The sunny, February day compels me outside into the unusual warmth. While this rare opportunity beckons me to rake out the flower beds, I’d rather set aside yard work until spring. These days, I set aside things I used to enjoy like getting dirt under my nails.
But as I kneel beside the Lenten roses and scrape the dead leaves away with my fingers, I notice that tiny blooms are rising like a fist against winter. Suddenly invigorated, I rake and rake and rake away the decaying leaves. My plants need to breathe.
Something like hope rides on the fresh air, so I lean upon the rake to take it in. And I remember:
“The best advice I can give you is to lean into your grief.”
I had nodded at the kind lady as if I understood. But I didn’t understand.
In the middle of my yard, propped against my rake, I wonder –
What does that mean?
Although “lean into grief” sounds a bit cliché, I know this lady has experienced this kind of heartache. So I abandon my rake and decide to see for myself.
Underneath my soiled nails, fingers tap out a search “Lean into grief.”
Many stories, blogs, and articles appear, articulating a similar theme:
The process of grief can be long and bleak, like winter, but it’s necessary to let the grief take its course. Instead of pushing it away, patiently work through the pain. Eventually another season will come.
Ok, I get that.
Is that all?
As I dig a little deeper, I discover that the metaphor, “leaning in,” originates in athletic activities – which doesn’t relate at all to suffering, I think.
But perhaps it can.
In sports like snowboarding, skiing, or speed skating, athletes learn to “lean into the turn.”
The general principle (I think, because I’m no physicist) is that leaning in drives an athlete’s energy forward by acting as a counter-balance against forces that would drag the athlete down. It also suggests embracing risk and not shying away from obstacles.
I had visualized “leaning into grief” as if it were a crutch. And there are moments when the urge to wallow in sadness is greater than the longing to move through it. Sometimes that’s okay. I’ve been there.
But if “leaning in” is a metaphor for onward and forward, it changes the way I think about leaning into heartache.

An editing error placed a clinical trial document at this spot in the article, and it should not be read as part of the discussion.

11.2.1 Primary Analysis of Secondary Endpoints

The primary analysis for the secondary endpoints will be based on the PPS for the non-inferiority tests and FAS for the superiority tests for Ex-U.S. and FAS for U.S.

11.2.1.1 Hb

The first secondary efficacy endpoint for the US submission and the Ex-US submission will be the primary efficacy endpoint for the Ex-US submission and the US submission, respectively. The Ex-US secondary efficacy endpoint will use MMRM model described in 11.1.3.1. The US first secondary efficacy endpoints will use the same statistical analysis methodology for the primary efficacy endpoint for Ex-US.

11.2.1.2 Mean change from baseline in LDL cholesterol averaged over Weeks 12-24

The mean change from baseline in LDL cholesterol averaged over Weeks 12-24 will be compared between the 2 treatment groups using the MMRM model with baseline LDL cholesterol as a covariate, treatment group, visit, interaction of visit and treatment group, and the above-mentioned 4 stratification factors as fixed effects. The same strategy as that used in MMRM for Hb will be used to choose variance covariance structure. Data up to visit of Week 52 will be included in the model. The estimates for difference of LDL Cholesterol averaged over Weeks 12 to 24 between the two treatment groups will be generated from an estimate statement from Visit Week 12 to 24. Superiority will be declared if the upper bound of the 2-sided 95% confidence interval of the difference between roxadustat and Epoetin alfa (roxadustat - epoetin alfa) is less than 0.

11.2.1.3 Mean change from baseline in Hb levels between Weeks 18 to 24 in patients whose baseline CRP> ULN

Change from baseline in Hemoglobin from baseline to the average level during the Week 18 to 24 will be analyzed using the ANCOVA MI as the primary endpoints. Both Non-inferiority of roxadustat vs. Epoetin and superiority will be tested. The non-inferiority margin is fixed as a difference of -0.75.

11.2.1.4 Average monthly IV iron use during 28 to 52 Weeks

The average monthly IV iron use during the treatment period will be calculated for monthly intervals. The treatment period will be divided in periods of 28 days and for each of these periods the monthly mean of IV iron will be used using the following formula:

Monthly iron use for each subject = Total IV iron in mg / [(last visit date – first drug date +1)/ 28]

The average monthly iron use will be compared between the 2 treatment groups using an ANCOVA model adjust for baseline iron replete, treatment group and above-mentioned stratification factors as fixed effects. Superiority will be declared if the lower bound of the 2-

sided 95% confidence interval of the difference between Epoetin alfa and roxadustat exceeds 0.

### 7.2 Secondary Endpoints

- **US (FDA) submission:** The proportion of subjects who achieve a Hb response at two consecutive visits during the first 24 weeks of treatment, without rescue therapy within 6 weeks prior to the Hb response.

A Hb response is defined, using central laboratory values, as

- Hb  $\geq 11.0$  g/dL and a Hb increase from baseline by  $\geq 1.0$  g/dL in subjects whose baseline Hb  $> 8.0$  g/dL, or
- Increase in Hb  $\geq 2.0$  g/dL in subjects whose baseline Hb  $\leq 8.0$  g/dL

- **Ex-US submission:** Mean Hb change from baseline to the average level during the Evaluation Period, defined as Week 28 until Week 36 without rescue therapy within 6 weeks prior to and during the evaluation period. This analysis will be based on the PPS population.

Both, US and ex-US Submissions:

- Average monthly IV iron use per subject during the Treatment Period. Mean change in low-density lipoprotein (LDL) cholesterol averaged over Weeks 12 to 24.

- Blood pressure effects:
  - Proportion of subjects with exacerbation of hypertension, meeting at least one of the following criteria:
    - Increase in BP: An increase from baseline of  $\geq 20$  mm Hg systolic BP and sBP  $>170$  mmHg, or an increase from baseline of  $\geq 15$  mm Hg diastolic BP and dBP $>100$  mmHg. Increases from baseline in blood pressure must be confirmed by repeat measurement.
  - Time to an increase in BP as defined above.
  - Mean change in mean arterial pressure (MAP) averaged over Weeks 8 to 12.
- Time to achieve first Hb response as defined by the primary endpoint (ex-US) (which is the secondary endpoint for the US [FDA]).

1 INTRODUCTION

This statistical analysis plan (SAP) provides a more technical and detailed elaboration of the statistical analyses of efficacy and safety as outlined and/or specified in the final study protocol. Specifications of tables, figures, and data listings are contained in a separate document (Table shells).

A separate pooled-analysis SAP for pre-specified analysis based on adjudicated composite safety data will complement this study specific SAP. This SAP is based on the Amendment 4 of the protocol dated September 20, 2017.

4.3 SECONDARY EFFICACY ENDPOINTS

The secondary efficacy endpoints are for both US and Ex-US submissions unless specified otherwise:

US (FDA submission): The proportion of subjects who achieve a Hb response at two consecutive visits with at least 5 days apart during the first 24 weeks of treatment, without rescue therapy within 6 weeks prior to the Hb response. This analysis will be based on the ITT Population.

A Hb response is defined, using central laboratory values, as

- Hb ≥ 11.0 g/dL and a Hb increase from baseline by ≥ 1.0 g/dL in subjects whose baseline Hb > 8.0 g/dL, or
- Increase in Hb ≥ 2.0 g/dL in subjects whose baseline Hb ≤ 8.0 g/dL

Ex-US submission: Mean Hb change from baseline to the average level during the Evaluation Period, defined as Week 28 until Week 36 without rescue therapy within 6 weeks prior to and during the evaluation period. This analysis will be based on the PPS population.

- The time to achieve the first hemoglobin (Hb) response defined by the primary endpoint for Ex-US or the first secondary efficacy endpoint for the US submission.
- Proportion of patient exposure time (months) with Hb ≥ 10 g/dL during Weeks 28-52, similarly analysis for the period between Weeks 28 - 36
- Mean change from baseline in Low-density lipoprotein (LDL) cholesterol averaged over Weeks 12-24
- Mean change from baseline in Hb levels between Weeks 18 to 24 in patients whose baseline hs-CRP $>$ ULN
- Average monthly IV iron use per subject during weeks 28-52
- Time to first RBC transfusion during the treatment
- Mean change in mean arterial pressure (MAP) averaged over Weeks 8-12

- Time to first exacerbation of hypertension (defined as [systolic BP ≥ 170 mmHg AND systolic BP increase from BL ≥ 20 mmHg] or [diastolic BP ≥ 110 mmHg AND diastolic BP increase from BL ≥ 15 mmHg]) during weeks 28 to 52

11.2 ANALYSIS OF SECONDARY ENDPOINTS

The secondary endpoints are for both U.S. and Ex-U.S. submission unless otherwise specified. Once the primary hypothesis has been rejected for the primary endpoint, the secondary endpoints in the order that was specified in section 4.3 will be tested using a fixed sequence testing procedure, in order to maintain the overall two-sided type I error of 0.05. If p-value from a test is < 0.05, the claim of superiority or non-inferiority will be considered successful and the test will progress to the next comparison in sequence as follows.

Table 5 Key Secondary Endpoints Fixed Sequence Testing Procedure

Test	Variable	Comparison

Loss unearths emotions which are complicated and unique to every person. Scripture says that “Hope deferred makes the heart sick” (Proverbs 13:12). In this world, we are constantly confronted with the sting of bad news, disappointment with ourselves and loved ones, fading of health and vitality, media reports that disgust or frighten us, and stalled dreams. When we’re heart-sick, human nature (my human nature, at least) wants to push away and hide.
But a spiritual perspective of “leaning into grief” expects that any kind of suffering, although difficult, can be redemptive because there is hope, and His Spirit is the fresh air on which it rides. This means that when we want to run away from suffering, we actually do the opposite and allow it to teach and transform us.
So I get what’s meant by “lean into grief,” but ultimately I’ll fall flat if I lean into my unreliable feelings. I need to lean into something – Someone – unchanging, immoveable, and steadfast.
The times when I’ve tried to lean upon my own strength have left me at the brink of despair. But Jesus comes to my pain with a gentle reminder: Cast your burden upon the Lord [release it] and He will sustain and uphold you. He will never allow the righteous to be shaken (slip, fall, fail) (Psalm 55:22, Amplified).
Grief shows me what it means to live with eternity in my heart. I’m not just moving through … I’m moving toward. At times I’m still struggling in the dirt yet I’m persisting in the hope that life in Jesus goes on.
I lean through the heartache until I’m leaning with all my might on Jesus.
When we feel that downward tug of heartache or discouragement, we can throw our weight fully upon the Overcomer, and by His power, we press forward.
I encourage you to cast your burdens – those nagging doubts or restless worries or stabs in the heart – on to Jesus. He can take them because He has already shouldered the weight of a dying world. Go ahead and embrace the hard and lean with your grief, your troubles, your failures into His everlasting arms. Sometimes leaning, like me with my rake, means pausing. Sometimes leaning, like a downhill skier, means movement. Let’s lean into the One who, with perfect timing and tenderness, knows what is best for our healing in this moment.
What will “leaning in” look like for you today?
The eternal God is our refuge, and underneath are the everlasting arms. Deuteronomy 33:27
I press on toward the goal to win the prize for which God has called me heavenward in Christ Jesus. Philippians 3: 14
… let us run with perseverance the race marked out for us. Let us fix our eyes on Jesus, the author and perfecter of our faith, who for the joy set before Him endured the cross, scorning its shame, and sat down at the right hand of the throne of God. Consider Him … so that you will not grow weary and lose heart. Hebrews 12: 1 – 3
The Physics Classroom – http://www.physicsclassroom.com/class/circles/u6l2c.cfm
Skier – aLindquist @ http://www.flickr.com/photos/alindquist_/3529374910/